We have studied a small group of minette dikes and plugs that crop out within a flat-lying sequence of siltstone and shale near Ship Rock, a prominent volcanic throat of tuff breccia in northwestern New Mexico. Seven dikes form a radial pattern about Ship Rock we describe in detail the northeastern dike, which has an outcrop length of about 2,900 m, an average thickness of 2.3 m, and a maximum thickness of 7.2 m. The dike is composed of 35 discrete segments arranged in echelon; orientation. of dike segments ranges systematically from N. 52? E. to N. 66? E. A prominent joint set strikes parallel to the segments and is localized within several tens of meters of the dike. Regional joint patterns display no obvious relation to dike orientation. Small offsets of segment contacts, as well as wedge-shaped bodies of crumpled host rock within segments mark the sites of coalescence of smaller segments during dike growth. Bulges in the dike contact, which represent a nondilational component of growth, indicate that wall rocks were brecciated and eroded during the flow of magma. Breccias make up about 9 percent of the 7,176-m 2 area of the dike, are concentrated in its southwest half, and are commonly associated with its thickest parts. We also describe three subcircular plugs; each plug is smaller than 30 m in diameter, is laterally associated with a dike, and contains abundant breccias. Field evidence indicates that these plugs grew from the dikes by brecciation and erosion of wallrocks and that the bulges in the contact of the northeastern dike represent an initial stage of this process.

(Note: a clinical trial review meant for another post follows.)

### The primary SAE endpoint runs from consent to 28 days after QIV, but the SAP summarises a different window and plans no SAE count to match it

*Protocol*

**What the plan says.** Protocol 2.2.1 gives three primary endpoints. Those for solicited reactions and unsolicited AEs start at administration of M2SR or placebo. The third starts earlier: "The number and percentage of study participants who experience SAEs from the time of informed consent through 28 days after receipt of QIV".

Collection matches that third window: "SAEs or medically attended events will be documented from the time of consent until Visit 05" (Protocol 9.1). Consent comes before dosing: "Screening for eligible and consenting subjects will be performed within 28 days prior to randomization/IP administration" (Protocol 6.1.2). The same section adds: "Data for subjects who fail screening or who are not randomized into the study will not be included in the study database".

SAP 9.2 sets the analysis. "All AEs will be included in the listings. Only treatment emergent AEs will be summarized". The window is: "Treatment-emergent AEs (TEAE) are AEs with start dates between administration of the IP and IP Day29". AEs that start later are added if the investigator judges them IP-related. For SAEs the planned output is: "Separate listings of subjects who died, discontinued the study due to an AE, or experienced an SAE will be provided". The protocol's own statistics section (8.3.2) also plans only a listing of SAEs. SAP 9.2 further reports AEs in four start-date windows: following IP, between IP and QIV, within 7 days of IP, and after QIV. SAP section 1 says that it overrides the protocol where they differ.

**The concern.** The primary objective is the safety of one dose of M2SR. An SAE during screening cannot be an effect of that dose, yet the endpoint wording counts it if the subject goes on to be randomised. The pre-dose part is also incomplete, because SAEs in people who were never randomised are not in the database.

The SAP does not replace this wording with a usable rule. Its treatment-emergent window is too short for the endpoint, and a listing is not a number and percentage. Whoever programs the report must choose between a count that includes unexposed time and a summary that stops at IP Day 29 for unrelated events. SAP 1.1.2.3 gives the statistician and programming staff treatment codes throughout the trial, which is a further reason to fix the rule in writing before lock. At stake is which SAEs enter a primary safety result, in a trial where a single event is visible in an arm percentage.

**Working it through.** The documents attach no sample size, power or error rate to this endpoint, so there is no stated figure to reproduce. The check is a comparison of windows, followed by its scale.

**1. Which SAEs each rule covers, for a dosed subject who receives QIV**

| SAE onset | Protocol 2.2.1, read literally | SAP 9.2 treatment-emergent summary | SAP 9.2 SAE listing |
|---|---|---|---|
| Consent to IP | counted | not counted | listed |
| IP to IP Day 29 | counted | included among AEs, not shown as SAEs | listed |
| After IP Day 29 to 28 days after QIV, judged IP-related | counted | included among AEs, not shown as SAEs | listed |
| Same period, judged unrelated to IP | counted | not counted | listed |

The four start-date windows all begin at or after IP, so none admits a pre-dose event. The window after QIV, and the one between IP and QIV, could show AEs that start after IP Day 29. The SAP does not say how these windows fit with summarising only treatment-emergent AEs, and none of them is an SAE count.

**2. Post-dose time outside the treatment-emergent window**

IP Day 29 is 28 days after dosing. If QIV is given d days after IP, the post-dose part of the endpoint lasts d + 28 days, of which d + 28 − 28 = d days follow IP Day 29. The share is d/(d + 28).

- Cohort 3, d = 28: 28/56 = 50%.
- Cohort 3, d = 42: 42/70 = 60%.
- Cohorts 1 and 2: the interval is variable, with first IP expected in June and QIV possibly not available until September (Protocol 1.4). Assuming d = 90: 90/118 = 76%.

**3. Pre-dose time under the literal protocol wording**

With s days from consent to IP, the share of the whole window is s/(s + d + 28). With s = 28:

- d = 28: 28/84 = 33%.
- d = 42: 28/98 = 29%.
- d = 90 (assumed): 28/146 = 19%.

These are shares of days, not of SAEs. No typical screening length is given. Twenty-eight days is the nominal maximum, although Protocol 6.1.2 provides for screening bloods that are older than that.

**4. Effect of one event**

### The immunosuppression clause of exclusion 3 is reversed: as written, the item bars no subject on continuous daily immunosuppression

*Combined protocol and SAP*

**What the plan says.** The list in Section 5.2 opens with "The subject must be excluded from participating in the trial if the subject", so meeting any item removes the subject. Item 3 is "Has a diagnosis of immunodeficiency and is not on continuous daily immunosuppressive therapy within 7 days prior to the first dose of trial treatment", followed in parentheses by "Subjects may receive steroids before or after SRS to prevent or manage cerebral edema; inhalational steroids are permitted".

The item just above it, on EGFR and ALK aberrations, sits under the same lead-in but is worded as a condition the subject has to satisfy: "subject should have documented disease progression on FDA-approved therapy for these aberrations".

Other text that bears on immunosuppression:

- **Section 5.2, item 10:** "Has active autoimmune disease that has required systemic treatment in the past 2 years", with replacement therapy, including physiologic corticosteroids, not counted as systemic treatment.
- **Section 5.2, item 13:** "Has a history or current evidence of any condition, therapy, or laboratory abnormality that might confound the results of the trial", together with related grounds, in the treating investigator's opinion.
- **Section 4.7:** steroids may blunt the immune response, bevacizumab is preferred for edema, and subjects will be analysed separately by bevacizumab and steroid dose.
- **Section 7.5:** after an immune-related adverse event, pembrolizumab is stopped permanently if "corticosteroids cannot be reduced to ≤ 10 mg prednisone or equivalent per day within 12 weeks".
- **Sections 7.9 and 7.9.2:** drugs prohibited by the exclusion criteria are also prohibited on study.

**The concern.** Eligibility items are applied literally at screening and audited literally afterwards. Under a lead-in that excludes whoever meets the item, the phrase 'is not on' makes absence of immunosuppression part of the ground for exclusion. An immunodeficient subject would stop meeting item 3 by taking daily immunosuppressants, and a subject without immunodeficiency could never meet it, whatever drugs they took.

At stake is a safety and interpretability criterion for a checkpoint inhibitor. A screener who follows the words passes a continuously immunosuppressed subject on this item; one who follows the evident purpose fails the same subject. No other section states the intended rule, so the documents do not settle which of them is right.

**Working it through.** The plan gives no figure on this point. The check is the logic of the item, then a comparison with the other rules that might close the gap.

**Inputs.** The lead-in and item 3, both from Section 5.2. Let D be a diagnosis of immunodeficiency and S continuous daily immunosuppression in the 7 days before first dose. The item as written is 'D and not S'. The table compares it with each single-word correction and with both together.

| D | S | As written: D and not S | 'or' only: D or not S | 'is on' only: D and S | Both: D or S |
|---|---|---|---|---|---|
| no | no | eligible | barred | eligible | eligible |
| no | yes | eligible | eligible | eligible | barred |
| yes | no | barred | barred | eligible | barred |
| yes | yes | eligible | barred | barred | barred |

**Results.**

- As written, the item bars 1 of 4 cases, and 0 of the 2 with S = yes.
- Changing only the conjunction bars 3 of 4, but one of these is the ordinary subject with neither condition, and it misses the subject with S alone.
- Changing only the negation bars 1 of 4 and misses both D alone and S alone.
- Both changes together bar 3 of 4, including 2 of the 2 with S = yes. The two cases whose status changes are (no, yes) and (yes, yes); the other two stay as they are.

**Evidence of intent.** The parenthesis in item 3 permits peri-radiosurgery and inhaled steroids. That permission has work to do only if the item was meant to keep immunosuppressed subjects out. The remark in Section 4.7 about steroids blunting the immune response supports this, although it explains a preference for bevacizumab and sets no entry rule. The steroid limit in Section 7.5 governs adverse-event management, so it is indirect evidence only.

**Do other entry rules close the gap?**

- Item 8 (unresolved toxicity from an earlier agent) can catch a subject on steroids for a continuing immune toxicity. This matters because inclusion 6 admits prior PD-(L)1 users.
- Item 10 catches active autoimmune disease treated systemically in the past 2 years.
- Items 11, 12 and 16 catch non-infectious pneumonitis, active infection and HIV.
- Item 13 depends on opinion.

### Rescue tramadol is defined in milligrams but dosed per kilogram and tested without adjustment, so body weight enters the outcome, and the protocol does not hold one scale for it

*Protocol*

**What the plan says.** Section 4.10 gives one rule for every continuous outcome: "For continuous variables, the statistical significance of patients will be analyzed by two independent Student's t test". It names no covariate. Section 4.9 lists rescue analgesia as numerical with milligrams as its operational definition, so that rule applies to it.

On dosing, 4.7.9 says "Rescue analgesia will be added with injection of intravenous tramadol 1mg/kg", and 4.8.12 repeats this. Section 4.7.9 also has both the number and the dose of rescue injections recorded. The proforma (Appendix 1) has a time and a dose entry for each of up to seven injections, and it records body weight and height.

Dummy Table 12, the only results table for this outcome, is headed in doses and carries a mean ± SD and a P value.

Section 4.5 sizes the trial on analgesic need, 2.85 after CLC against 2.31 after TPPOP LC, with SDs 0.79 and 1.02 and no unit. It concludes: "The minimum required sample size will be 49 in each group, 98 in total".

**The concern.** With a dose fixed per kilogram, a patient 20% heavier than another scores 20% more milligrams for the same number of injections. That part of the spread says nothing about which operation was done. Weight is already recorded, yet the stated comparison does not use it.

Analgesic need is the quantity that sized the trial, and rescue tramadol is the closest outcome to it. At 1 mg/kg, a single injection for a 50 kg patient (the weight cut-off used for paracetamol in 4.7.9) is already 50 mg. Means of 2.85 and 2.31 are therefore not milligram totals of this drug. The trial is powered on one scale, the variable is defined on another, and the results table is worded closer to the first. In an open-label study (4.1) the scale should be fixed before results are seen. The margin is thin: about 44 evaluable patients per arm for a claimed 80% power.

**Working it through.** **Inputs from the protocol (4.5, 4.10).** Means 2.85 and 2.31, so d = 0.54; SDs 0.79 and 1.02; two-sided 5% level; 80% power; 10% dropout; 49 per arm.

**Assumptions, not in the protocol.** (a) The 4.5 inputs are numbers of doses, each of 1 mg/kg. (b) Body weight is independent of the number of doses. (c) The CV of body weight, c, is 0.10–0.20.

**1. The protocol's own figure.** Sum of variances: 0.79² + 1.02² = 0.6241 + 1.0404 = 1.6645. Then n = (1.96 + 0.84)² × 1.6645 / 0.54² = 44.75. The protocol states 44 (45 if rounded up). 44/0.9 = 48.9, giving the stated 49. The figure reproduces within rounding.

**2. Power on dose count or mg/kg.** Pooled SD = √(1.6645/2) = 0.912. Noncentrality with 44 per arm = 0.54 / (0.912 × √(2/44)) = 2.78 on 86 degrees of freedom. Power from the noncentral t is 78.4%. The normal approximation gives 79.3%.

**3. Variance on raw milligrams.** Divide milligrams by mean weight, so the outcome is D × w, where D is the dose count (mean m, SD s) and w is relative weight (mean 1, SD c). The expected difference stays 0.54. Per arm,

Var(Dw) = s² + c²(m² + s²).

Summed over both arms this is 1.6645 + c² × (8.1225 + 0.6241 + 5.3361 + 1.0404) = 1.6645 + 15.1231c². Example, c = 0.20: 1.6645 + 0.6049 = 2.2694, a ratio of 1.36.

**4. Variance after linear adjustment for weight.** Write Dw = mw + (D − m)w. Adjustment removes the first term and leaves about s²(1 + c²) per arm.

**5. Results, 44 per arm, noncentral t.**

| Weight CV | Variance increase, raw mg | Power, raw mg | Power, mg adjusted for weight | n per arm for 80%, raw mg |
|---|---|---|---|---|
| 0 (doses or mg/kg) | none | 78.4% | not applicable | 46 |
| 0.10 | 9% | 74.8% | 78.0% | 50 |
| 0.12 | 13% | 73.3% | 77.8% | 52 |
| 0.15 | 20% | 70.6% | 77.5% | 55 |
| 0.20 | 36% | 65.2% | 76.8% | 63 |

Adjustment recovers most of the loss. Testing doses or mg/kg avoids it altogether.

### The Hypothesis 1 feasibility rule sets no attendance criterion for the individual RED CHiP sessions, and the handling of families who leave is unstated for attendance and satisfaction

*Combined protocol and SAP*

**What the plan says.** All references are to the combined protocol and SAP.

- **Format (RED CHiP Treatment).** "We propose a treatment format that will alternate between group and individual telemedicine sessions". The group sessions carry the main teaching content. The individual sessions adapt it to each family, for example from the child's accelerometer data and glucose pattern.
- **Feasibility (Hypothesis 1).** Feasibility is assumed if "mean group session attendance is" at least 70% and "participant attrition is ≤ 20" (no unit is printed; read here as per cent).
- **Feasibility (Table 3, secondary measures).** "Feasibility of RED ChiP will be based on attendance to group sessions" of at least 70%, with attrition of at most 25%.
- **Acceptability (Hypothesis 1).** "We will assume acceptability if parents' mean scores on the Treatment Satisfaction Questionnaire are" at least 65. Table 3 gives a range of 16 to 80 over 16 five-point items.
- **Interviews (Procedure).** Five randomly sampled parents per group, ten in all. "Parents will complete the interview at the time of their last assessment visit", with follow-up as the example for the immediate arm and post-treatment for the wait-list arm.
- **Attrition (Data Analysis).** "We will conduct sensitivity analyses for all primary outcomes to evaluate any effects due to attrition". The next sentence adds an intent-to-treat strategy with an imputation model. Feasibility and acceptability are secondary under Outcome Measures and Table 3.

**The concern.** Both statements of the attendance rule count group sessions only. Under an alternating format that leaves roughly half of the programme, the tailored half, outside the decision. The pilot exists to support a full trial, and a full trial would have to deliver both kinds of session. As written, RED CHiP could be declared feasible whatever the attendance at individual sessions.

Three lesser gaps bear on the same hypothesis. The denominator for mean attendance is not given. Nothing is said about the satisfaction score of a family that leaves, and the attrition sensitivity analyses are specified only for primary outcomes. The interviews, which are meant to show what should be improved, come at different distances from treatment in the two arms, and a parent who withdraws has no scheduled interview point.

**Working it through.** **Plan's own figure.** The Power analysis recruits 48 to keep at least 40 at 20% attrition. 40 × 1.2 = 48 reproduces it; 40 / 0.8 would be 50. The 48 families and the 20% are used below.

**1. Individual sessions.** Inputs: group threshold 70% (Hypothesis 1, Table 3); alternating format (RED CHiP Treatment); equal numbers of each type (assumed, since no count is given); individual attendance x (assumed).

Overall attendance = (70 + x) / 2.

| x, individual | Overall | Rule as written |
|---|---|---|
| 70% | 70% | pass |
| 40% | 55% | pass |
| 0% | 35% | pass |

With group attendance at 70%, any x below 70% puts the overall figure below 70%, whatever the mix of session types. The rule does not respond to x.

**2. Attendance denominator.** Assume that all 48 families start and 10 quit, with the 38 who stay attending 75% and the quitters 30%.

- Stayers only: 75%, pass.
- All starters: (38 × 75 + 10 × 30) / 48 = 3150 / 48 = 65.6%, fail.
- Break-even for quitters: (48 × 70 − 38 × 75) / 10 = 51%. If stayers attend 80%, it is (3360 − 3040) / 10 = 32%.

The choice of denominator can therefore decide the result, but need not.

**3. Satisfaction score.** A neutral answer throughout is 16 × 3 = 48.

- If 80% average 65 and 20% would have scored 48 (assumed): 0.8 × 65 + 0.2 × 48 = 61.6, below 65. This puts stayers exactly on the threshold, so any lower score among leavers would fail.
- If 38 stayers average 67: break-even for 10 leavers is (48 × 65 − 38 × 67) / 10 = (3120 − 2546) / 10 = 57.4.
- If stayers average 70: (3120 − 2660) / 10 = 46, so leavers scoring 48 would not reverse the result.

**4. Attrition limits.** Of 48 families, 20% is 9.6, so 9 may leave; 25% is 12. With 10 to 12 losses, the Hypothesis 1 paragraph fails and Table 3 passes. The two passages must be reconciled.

From continuum-mechanical models of host-rock deformation, we conclude that dike propagation was the dominant mechanism for creating conduits for magma ascent where the host rock was brittle and elastic. At a given driving pressure, dikes dilate to accept greater volumes of magma than plugs, and for a given dilation, less work is done on the host rocks. In addition, the pressure required for dike growth decreases with dike length. From numerical solutions for dilation of cracks oriented like segments of the northeastern dike, we find that we can best model the form of the dike by treating it as composed of 10 cracks rather than 35. We attribute this result to coalescence of adjacent segments below the present outcrop and to inelastic deformation at segment ends. Using a driving pressure of 2 MPa (20 bars), we estimate a shear modulus of about 10^3 MPa for the host rocks, in agreement with laboratory tests on soft shale. A propagation criterion based on stress intensity at the segment ends indicates a fracture toughness of the host rocks of about 100 MPa-m^? , a hundredfold greater than values reported from laboratory tests. Segmentation of fractures is common in many materials and has been observed during fissure eruptions at Kilauea Volcano in Hawaii. At the northeastern dike, we attribute segmentation to local rotation of the direction of least principal compressive stress.
From continuum-mechanical models of magma and heat flow in idealized conduits, we conclude that magma flows far more rapidly and with less relative heat loss in plugs than in dikes. Although dikes are the preferred form for emplacement, plugs are the preferred form for the flow of magma. We present a numerical solution for volumetric flow rate and wall heat flux for the northeastern dike and find that although the flow rate is extremely sensitive to conduit geometry, the rate of heat loss to wall rocks is not. During emplacement of the northeastern dike, local flow rate increased where wall rocks were eroded and reached a maximum of about 45 times the mean initial rate, whereas the maximum rate of heat loss to wallrocks increased to only 1.6 times the mean initial rate. An inferred progression from continuous magma flow along a dike to flow from a plug agrees well with observations of volcanic eruptions that begin from fissures and later are localized at discrete vents. We